Jonathan Sammons woke up in Oklahoma City on Thursday, ready to camp outside the Oklahoma Job Security Commission (OESC) for weeks.
Flight. Smith, an Arkansas resident, said he filed for unemployment in Arkansas and Oklahoma, which put his claims for benefits in limbo.
For weeks, Sammons said he was trying to quash his Oklahoma claim so he could advance Arkansas’ claim.
“I don’t even need a check from (OESC), I just need to cancel my application,” he said.
Sammons has been installed outside the Will Rogers State Office Building, which houses the OESC with his car and lawn chair. He was prepared for the long haul, he said.
“I am unemployed, I have free time,” Sammons said. “And I thought, something’s wrong here, it’s not right. It’s not normal to wait six, seven, eight weeks to get an answer.
The OESC, which is the agency responsible for unemployment and pandemic assistance in Oklahoma, has been inundated with hundreds of thousands of applications since March. It has provided more than $ 1 billion in aid during the COVID-19 pandemic and oil industry crises, according to OESC.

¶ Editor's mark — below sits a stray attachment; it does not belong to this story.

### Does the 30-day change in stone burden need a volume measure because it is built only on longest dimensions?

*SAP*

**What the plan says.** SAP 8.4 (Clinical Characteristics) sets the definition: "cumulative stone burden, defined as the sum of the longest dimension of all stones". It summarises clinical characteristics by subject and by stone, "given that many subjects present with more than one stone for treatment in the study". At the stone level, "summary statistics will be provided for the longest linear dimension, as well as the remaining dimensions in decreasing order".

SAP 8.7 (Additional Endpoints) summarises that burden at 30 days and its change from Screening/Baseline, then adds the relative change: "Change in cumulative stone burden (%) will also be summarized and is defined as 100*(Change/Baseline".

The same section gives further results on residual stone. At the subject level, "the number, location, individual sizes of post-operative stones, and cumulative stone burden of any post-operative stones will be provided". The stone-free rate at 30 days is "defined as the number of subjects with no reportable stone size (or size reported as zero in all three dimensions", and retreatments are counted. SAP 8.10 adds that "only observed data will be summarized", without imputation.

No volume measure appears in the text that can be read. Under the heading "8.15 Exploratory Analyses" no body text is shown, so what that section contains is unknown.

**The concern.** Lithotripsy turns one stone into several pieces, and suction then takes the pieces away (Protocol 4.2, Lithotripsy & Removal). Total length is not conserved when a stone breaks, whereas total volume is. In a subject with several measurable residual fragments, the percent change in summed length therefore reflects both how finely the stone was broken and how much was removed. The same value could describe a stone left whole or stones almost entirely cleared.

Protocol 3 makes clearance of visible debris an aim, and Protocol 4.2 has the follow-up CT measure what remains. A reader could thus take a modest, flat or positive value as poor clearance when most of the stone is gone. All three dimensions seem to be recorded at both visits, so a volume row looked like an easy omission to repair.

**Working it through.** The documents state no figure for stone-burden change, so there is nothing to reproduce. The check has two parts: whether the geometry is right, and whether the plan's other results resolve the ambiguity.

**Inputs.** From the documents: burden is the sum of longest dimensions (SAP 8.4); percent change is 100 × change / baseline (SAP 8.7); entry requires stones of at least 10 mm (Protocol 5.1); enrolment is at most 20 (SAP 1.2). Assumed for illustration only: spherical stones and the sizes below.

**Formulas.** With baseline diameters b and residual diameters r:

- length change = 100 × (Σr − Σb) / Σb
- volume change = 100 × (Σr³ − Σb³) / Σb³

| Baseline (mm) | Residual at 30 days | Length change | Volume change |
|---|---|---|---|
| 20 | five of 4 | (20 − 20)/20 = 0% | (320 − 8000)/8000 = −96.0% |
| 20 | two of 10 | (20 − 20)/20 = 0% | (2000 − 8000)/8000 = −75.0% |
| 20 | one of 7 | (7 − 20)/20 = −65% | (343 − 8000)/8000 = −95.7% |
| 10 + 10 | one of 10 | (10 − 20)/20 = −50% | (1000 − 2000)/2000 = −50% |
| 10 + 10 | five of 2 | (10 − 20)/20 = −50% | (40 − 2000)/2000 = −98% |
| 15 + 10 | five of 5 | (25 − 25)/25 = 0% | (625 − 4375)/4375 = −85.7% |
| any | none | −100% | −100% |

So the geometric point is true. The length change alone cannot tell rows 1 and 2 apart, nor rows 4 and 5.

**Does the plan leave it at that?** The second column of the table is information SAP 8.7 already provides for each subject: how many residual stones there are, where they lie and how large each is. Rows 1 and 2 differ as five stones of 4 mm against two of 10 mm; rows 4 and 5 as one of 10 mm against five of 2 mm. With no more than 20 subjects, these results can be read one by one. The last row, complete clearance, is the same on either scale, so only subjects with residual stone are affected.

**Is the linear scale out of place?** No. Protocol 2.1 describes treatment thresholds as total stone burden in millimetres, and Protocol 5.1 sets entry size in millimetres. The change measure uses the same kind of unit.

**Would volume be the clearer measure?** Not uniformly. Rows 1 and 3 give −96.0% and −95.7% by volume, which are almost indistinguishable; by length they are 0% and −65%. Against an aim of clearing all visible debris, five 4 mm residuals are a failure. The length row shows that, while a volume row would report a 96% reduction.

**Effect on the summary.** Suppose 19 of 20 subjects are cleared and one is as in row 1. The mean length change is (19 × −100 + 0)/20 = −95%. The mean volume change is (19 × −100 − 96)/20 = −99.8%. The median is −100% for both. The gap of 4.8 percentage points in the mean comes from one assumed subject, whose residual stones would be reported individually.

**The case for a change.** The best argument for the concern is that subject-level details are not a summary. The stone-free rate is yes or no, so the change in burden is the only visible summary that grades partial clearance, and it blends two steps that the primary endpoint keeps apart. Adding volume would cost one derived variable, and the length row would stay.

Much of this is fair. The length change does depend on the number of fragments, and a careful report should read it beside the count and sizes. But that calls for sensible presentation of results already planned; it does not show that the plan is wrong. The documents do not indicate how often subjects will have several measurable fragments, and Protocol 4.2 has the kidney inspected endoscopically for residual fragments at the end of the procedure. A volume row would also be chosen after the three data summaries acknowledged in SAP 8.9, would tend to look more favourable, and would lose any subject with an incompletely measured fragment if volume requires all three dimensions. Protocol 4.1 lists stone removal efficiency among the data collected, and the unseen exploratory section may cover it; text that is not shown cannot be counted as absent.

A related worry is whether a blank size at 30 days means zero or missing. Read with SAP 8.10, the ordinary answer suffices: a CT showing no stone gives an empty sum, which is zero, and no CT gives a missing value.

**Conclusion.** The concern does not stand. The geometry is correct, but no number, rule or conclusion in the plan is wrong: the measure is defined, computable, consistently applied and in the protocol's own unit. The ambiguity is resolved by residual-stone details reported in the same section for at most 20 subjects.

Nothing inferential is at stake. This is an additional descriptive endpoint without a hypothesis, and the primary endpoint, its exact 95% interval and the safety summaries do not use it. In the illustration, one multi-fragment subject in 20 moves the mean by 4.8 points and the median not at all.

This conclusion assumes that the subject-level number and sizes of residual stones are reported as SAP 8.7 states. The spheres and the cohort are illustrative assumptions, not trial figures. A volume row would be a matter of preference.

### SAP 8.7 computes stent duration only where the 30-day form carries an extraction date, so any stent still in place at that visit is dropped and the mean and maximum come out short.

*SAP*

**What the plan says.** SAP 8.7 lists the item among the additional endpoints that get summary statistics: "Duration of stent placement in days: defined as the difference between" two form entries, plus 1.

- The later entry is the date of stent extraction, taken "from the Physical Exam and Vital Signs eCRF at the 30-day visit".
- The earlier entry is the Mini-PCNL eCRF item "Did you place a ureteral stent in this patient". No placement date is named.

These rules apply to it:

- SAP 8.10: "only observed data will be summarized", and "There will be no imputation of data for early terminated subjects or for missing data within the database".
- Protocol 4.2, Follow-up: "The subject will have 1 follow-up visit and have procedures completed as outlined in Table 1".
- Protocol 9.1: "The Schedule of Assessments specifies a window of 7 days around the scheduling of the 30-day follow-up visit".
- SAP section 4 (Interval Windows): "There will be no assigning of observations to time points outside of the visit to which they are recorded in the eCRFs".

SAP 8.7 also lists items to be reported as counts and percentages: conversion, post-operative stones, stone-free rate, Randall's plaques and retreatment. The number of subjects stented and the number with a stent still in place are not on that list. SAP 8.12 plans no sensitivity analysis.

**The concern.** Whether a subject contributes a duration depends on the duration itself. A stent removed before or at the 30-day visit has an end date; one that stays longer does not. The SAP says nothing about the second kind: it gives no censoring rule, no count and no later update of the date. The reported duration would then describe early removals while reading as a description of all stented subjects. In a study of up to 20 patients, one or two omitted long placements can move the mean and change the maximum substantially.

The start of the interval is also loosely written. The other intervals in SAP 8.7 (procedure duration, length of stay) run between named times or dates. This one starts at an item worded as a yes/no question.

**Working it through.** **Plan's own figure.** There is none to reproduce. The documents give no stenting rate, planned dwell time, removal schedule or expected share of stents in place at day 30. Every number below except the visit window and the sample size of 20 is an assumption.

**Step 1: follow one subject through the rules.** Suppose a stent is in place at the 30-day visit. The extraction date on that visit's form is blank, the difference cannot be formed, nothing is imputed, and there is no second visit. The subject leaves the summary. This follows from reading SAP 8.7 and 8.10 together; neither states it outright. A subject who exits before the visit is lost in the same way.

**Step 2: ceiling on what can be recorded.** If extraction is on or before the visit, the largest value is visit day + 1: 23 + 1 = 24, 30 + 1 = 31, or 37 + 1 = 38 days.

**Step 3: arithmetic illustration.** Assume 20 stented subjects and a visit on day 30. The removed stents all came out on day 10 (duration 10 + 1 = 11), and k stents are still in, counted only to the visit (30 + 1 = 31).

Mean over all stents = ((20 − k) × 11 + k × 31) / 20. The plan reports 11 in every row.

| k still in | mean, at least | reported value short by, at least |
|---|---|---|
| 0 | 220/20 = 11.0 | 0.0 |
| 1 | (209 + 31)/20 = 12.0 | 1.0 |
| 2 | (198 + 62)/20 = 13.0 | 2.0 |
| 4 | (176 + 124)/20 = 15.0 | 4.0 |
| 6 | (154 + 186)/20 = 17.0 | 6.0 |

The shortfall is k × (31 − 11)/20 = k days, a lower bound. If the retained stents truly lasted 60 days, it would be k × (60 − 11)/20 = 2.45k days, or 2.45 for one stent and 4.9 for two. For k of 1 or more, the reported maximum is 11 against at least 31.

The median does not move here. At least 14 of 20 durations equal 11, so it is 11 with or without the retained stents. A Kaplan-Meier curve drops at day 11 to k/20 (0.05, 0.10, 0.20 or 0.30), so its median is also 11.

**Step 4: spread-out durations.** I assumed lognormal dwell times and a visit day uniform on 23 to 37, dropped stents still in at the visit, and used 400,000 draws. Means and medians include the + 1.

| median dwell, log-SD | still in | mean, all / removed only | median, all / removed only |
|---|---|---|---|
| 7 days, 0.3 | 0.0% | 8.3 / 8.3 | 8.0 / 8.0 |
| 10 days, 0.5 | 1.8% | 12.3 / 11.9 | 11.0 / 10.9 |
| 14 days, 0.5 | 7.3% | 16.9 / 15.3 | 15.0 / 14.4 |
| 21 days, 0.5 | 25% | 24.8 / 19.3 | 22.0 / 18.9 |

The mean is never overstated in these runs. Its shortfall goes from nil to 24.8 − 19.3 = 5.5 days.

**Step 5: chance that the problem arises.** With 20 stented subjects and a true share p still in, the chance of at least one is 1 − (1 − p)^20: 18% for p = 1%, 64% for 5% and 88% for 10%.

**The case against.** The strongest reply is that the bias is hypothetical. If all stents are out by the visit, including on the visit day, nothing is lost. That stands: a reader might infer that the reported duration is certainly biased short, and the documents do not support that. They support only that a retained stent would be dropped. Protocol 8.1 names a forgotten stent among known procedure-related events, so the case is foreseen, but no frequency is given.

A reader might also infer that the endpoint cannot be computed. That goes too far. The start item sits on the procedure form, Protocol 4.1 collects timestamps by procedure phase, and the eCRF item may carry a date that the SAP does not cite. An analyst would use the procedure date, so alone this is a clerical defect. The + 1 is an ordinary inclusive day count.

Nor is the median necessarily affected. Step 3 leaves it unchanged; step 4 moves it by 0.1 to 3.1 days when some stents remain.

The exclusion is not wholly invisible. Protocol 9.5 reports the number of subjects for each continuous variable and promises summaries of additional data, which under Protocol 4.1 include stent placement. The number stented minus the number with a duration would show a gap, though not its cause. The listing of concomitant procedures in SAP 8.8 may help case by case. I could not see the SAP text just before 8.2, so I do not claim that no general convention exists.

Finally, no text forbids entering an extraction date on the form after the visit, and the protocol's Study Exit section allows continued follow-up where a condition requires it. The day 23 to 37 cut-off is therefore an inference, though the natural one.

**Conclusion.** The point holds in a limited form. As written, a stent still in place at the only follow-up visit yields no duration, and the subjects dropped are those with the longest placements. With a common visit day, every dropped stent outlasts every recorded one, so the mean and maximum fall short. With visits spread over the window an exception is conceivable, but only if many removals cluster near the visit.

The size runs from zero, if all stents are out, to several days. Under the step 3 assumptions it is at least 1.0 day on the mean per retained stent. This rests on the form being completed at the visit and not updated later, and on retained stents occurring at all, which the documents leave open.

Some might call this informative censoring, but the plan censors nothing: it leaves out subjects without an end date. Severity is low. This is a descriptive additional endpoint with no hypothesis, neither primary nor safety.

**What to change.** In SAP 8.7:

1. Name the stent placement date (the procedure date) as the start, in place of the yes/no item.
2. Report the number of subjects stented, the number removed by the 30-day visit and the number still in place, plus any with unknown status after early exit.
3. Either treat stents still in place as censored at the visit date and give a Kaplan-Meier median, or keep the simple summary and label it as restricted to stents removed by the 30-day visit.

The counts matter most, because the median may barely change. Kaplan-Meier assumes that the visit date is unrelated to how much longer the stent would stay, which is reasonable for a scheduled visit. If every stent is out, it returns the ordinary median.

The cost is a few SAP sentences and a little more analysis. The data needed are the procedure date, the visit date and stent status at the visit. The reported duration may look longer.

There has also been an upheaval in leadership. Robin Roberson resigned as the agency’s acting executive director last week and Shelley Zumwalt was appointed to replace her on Wednesday.
At around 5:30 p.m. Thursday, Zumwalt drove into the building’s parking lot and met with Sammons to discuss the issue.
“I’m sorry he bothered to camp in front of a building,” she told News 9 afterwards.